There was really ever one way I’d find myself involved with US Daily Fantasy Sports. My knowledge of American Football is on the level of knowing who Dan Marino is because of Pet Detective. I do watch every Superbowl, but it’s not always because of the crushing late broadcasting times over here in Europe that I fall asleep. And I am yet to sit through an entire baseball game. I’m a total sport junkie for sure. But no one was ever going to call upon my services due to my moneyballing abilities. I do, however, know a thing or two about operating skill-based multiplayer games with real money stakes. And considering the many interesting similarities (and differences) between DFS and “my” game online poker it was probably inevitable that I’d eventually get involved. So I figured it was time I wrote something about it.  First off it is important to note that I’m very impressed by how the DFS companies have grabbed the opportunity granted to them by the UIGEA exemption and run with it. Stellar work. Although still only in its first or second wave of growth, DFS, as an industry, is already established in ways poker wasn’t even close to at a comparative point in time (if at all ever). But alarm bells are ringing and some people are questioning if DFS companies are on the right track. From the sidelines it appears to...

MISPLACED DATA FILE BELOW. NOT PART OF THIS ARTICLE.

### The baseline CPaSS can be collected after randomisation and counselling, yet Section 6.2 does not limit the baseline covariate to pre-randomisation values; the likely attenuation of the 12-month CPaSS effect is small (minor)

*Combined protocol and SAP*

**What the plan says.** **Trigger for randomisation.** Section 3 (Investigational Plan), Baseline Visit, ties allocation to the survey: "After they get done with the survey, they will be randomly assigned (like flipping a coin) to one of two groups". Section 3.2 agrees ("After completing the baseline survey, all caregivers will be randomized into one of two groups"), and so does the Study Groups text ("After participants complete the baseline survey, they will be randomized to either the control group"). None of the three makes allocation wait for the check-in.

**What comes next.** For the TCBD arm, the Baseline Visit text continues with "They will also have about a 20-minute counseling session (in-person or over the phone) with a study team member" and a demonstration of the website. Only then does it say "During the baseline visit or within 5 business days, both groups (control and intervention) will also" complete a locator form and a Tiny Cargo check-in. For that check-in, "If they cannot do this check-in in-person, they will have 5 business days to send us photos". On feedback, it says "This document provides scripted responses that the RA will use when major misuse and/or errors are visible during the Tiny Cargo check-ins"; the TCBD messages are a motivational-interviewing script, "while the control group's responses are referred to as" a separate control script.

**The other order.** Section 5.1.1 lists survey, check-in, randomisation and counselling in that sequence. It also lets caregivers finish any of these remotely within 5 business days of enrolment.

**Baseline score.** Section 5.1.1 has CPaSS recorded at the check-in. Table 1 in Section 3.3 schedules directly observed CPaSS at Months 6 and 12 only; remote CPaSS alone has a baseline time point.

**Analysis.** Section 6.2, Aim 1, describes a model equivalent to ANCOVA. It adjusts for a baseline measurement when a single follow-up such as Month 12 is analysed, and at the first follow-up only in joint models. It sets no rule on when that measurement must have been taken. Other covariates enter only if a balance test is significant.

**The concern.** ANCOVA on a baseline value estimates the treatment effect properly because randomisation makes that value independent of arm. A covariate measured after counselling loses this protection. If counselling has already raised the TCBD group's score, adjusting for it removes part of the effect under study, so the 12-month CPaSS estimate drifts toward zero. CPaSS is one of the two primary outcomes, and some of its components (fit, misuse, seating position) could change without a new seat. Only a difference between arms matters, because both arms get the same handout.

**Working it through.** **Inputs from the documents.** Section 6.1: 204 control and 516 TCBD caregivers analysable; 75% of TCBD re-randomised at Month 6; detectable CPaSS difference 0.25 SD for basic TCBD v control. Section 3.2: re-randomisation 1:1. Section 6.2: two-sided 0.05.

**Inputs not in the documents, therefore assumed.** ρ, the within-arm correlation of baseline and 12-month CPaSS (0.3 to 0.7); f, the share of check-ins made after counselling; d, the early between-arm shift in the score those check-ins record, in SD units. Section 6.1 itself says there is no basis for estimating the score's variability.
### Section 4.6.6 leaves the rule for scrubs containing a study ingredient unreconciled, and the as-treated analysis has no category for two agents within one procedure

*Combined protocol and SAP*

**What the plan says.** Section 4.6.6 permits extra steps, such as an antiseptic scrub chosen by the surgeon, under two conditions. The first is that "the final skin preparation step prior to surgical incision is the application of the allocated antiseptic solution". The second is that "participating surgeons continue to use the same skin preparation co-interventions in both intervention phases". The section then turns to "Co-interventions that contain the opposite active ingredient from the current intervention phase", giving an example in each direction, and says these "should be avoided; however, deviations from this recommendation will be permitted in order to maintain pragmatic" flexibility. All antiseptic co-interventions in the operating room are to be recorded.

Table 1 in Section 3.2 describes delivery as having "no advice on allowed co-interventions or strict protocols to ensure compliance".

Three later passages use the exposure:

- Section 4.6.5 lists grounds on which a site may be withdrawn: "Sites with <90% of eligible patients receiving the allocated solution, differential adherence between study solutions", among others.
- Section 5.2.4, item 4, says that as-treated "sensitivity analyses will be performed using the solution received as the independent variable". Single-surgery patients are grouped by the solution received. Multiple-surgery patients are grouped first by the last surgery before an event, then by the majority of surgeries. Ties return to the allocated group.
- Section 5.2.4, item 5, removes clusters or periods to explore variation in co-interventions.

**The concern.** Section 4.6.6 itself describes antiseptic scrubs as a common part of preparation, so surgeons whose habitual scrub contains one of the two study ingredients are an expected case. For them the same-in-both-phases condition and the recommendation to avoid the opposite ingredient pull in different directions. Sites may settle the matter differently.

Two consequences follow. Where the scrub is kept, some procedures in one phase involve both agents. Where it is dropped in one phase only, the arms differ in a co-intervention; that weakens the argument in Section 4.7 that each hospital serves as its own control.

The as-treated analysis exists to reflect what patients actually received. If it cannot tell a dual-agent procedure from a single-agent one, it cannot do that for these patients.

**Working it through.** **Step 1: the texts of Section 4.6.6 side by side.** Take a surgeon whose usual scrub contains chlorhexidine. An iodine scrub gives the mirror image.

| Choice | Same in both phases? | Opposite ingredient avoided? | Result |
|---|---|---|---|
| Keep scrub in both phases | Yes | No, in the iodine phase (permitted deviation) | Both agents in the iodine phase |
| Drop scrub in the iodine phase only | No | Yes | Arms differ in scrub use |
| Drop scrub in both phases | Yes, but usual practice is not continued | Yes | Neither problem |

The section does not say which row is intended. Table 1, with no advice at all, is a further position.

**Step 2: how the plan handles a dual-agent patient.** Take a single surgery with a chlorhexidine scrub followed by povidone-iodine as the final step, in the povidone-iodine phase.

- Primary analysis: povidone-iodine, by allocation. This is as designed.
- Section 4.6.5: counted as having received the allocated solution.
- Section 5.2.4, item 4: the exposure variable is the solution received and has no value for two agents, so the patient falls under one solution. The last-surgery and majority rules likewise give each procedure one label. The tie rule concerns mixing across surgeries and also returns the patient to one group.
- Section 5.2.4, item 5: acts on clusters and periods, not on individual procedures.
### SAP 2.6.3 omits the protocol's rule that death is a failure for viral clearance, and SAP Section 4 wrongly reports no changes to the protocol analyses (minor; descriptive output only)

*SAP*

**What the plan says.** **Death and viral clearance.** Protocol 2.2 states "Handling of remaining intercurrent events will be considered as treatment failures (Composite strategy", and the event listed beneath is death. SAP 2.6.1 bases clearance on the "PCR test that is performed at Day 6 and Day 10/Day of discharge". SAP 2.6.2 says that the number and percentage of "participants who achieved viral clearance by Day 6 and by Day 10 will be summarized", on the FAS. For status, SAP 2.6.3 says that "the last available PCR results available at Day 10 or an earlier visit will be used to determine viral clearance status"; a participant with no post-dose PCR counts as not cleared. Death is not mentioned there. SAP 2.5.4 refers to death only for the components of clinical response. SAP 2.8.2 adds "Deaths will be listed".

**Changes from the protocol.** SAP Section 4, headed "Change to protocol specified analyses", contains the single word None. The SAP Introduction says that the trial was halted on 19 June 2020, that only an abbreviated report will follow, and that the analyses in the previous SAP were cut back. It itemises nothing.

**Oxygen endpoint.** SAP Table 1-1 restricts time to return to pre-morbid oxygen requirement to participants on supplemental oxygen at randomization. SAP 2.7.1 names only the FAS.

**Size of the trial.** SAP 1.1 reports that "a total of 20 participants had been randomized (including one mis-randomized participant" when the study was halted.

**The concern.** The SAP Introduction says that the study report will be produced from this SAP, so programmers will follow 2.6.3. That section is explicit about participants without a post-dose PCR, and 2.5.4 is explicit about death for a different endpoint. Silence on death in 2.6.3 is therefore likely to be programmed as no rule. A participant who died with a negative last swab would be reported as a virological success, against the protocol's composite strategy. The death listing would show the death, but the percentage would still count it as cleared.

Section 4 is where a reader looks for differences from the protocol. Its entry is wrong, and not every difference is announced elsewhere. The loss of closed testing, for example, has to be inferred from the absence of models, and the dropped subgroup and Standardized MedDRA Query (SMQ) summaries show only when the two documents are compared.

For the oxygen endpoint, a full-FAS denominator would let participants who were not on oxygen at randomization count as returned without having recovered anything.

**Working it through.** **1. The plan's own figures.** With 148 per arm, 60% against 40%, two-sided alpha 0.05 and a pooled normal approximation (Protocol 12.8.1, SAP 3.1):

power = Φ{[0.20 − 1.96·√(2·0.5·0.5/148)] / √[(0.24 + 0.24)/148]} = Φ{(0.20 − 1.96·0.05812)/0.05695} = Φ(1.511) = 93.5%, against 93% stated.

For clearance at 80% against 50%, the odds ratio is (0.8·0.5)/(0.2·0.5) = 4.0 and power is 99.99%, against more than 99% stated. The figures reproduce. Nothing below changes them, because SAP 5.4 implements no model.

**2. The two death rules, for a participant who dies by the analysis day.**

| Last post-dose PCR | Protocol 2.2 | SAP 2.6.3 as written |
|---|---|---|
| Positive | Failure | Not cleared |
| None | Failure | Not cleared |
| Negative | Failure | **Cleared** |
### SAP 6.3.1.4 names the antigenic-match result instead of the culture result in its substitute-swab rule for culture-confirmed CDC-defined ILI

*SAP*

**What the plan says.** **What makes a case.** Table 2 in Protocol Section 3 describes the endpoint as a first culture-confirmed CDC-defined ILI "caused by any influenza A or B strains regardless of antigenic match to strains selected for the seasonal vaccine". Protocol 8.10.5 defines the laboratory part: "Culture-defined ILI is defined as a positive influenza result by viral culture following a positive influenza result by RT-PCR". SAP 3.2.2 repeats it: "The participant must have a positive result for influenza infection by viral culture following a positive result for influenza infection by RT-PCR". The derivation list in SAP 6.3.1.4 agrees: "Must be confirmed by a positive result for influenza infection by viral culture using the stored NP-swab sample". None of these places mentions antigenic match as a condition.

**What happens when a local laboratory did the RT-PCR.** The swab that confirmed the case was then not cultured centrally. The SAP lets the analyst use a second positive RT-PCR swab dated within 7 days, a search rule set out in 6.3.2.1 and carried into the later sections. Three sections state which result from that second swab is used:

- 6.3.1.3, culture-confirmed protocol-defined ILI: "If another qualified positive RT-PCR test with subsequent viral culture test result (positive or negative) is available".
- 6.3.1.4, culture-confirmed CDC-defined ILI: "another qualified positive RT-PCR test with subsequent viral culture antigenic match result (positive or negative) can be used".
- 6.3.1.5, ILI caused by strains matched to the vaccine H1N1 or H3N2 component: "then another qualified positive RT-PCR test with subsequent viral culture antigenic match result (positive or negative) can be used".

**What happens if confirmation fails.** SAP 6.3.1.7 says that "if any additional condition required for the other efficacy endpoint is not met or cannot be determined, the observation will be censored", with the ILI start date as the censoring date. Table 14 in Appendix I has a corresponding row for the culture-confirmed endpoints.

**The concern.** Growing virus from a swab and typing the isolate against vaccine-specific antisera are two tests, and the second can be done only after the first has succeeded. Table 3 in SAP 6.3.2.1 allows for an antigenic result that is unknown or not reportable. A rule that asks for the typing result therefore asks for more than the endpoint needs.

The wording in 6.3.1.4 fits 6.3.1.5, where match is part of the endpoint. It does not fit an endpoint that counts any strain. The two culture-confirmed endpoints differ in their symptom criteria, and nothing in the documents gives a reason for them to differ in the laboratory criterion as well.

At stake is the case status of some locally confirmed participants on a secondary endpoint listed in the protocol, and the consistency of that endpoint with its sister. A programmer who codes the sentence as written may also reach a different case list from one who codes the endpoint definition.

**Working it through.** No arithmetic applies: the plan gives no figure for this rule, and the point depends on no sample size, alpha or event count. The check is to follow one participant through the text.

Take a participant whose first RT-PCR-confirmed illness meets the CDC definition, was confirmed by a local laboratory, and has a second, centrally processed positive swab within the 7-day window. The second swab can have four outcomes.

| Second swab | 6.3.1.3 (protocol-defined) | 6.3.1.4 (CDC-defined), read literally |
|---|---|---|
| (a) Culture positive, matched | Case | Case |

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The case for competitive free-to-play poker – a comparative study of online poker vs leading competitive f2p games

Recently the poker innovation start-up I am currently devoting my time to revealed itself to the world.  In short, we are focusing on innovating poker in a way that is inspired by other strategy game genres and that adapts online poker to e-sports. Our main product is the highly competitive Free-to-play (FTP) tournament poker game Hands of Victory. Thanks to feedback from people who have been gracious enough to go through our material, we know that the market opportunity we have spotted will likely be met with raised eyebrows by people not so familiar with the rest of the games industry. So to get ahead of the game, I am publishing this revenue generation and player engagement capacity study that compares online poker, real money and F2P, to leading competitive free-to-play games. Hopefully it answers some of the instinctive questions people are likely to raise. Poker is slowly losing out The hypothesis behind why our start-up even exists is that poker’s stunted growth is not only a result of it running out of regulated (or grey) markets in which it can rely on its core, computer savvy, young and competitively inclined demographics to drive growth. On top of that, it is failing to connect properly with its core demographic in existing markets. By not catering to the needs of the modern competitive gamer, online poker is slowly losing out.  That is what we want to...